July 12, 2017
Mr. Jones and Me
Every once in a while, a quote about sabermetrics pops up that makes me pause for a moment, and last week we got one from none other than Orioles center fielder Adam Jones. Responding to a question about how to make baseball “cool” again, Jones went off on a rather interesting tangent:
I’ll sidestep the implied “make baseball cooler by getting rid of the nerds!” angle. I happen to know a couple of people in front offices who went to those very schools. But I think there are a couple of critiques in that paragraph that are worth addressing.
First off, Jones is correct. Or at least he’s correct within his frame of reference. It makes no difference to him after the fact whether the ball left his bat at 90 mph or 110 mph. It matters whether it flew over the wall. What, after all, is he going to do with knowing the exit velocity? This is tautological, but the numbers that the public sees were produced to answer the questions that the public might have.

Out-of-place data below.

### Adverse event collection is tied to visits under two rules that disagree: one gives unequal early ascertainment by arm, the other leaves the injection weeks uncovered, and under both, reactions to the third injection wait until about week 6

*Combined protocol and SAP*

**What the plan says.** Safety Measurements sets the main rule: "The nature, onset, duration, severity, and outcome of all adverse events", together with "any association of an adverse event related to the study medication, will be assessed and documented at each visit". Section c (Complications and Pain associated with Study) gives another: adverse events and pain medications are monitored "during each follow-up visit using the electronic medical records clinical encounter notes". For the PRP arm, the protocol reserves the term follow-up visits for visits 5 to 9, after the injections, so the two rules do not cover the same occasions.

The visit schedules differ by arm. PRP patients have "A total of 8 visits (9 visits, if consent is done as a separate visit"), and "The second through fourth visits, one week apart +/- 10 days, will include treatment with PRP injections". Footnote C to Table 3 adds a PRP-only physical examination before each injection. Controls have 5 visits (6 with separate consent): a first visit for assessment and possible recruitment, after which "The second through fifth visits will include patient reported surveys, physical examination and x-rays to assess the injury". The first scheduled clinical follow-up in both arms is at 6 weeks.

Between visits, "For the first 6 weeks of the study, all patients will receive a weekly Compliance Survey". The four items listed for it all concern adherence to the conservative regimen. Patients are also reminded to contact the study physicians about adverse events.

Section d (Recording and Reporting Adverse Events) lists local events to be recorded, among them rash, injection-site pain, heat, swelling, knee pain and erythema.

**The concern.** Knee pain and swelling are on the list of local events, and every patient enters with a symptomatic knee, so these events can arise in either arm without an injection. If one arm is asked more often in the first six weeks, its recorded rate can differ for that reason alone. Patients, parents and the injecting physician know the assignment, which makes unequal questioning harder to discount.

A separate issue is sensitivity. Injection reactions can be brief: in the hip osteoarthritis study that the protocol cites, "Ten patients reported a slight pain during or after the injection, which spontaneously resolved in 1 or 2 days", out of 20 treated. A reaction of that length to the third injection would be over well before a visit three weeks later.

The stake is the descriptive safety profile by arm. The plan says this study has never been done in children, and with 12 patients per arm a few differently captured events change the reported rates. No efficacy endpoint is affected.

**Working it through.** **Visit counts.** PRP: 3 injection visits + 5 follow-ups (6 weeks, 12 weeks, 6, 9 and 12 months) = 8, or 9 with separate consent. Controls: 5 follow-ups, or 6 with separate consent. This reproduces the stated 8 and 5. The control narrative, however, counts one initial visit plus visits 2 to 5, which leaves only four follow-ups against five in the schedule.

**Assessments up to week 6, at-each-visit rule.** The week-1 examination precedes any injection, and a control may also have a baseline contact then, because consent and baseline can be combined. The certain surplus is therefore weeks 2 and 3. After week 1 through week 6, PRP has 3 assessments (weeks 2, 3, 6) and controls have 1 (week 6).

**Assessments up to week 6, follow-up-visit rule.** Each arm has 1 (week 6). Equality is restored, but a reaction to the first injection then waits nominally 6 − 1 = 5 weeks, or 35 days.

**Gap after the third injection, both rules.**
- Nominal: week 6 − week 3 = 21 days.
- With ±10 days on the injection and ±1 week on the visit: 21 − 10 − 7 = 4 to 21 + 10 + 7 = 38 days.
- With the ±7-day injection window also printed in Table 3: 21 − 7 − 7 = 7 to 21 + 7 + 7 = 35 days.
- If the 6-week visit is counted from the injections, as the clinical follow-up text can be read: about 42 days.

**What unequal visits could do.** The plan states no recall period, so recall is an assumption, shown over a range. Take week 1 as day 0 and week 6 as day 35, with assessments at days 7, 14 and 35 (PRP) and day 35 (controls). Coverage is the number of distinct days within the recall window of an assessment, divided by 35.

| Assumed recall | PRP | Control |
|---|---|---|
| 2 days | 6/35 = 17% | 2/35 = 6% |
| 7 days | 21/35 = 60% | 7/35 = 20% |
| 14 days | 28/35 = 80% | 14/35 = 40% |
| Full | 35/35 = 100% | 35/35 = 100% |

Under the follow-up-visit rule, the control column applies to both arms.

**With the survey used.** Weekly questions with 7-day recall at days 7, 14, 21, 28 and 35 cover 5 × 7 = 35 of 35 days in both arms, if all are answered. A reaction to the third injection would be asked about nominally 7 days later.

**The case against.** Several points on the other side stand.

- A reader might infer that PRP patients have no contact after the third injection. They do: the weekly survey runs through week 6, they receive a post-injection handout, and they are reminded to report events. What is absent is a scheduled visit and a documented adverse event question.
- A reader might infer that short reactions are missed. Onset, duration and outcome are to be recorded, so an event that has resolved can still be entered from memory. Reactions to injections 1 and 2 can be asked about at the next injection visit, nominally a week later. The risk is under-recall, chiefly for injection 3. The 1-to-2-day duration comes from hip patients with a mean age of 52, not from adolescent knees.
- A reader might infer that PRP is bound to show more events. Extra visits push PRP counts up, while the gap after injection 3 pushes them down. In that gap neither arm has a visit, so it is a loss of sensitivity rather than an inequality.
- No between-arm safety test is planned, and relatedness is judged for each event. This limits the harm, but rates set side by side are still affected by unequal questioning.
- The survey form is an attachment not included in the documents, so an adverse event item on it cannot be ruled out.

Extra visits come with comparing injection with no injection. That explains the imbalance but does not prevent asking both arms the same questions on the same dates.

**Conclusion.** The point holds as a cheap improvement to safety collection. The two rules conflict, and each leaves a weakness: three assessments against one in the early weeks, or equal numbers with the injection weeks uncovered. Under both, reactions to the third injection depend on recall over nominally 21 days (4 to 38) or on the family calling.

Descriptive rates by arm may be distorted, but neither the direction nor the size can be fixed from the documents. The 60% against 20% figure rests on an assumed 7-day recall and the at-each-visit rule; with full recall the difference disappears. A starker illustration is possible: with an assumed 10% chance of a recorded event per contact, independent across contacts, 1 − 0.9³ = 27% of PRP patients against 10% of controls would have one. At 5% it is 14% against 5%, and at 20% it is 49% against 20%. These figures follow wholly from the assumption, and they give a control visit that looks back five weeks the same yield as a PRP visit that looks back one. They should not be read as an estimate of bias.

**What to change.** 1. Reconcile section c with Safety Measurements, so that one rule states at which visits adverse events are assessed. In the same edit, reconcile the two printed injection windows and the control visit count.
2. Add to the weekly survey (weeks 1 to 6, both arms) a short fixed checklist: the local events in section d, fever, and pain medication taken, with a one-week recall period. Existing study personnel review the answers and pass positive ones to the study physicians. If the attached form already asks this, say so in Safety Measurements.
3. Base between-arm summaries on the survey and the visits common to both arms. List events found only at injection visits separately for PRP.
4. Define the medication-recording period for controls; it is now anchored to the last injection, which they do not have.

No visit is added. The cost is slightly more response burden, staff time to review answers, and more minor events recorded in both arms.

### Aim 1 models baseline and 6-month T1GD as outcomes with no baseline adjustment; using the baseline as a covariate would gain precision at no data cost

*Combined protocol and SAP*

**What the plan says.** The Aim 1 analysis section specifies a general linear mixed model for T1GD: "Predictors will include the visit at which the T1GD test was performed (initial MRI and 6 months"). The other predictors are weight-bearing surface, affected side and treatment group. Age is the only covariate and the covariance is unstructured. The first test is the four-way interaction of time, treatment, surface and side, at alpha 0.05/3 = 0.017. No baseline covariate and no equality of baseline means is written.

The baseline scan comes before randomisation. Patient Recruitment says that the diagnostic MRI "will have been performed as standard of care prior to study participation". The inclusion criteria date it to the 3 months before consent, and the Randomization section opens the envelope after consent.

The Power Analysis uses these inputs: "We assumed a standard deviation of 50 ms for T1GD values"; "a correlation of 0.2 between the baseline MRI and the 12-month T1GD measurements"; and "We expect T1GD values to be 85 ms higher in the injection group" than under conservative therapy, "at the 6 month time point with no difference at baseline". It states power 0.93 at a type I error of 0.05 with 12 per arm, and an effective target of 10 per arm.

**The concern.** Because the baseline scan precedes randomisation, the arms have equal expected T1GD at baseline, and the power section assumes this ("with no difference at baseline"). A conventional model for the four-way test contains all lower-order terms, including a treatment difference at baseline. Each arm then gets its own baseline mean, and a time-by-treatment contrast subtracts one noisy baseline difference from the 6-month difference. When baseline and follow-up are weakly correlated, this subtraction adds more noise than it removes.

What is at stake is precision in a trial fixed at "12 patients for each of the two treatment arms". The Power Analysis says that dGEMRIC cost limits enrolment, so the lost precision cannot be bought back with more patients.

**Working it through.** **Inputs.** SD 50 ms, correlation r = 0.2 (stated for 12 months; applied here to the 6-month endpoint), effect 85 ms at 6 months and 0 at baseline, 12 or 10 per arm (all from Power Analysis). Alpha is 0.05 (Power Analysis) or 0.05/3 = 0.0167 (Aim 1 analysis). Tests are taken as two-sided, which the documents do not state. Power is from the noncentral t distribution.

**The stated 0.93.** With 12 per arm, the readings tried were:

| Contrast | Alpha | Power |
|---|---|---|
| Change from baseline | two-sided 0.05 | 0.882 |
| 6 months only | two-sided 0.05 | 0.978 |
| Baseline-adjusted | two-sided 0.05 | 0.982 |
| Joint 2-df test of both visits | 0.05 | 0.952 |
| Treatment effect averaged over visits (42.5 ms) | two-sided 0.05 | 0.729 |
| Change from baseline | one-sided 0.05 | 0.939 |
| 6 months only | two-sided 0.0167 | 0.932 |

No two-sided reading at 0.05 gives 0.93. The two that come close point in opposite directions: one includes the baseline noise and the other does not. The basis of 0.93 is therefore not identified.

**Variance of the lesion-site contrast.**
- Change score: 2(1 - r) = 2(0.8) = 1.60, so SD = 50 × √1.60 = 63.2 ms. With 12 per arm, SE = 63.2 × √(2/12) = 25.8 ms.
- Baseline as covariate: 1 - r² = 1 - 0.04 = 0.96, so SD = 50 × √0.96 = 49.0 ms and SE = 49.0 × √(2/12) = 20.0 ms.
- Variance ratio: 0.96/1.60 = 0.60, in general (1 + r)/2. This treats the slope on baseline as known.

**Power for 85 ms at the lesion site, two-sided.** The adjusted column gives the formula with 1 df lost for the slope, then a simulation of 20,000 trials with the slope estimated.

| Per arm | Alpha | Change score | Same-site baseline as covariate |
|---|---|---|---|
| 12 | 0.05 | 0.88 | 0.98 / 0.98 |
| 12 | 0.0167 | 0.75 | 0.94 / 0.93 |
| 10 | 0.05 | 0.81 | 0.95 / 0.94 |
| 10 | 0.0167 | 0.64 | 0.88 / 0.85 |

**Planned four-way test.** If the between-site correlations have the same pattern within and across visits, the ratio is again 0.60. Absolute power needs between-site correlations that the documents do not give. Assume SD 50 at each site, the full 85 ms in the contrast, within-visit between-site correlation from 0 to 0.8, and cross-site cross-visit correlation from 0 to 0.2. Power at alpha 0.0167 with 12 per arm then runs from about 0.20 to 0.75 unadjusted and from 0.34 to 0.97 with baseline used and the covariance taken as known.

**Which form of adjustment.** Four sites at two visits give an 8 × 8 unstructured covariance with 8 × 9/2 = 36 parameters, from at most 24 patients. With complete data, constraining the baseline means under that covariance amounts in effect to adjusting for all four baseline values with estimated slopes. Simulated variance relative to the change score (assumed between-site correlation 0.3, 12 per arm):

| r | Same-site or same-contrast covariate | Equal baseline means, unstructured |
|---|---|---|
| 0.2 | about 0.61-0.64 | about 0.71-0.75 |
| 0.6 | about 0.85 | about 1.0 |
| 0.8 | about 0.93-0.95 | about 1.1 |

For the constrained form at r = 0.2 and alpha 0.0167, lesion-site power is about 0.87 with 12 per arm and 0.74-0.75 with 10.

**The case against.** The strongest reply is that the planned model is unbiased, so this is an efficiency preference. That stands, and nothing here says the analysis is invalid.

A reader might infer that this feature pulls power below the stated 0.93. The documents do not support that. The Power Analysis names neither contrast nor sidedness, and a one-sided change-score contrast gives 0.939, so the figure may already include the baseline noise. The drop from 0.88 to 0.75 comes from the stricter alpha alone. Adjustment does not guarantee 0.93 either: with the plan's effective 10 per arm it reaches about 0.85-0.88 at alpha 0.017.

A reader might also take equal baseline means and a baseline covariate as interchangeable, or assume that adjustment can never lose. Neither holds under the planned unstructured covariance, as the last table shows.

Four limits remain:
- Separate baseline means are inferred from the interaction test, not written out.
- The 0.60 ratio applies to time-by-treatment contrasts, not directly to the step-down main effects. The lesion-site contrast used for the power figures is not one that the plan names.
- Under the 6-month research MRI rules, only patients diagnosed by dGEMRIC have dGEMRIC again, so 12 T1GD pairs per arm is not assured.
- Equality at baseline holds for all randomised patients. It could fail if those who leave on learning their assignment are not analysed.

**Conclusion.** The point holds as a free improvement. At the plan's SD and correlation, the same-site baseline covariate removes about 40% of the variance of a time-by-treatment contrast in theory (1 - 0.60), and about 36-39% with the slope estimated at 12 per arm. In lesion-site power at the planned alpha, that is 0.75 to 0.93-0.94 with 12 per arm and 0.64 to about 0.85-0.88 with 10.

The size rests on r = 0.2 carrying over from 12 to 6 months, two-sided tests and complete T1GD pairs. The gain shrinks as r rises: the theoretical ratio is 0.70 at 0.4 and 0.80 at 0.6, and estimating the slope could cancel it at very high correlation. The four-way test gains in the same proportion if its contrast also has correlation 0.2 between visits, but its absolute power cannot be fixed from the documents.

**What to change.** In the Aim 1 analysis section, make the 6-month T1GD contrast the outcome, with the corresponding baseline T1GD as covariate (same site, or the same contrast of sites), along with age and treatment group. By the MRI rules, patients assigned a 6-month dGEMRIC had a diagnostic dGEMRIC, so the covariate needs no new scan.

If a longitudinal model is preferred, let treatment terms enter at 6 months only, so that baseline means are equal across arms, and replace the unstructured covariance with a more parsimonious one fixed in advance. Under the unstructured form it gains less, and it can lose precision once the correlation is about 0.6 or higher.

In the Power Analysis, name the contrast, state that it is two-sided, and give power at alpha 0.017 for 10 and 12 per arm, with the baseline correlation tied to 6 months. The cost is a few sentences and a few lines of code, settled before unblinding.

People like putting numbers on things that they previously didn’t have numbers for and they like making leaderboards from those numbers. While the numbers are nice, the message of the exit velocity leaderboard is one that people mostly knew already: hitting the ball hard is a good thing. It’s cool that we can now say exactly how hard the ball was hit, but where is the actionable intelligence?
That’s not to say a stat like exit velocity is useless to a player. The fact that we know (and can prove ... not that we doubted it) that all else equal, more exit velocity is better, gives us a benchmark from which to work. In fact, the exit velocity readings that teams are more likely to look at (and feed to their players) don’t happen during a game. They happen during batting practice. That Statcast system works as well at 5:00 pm as it does at 7:00 pm.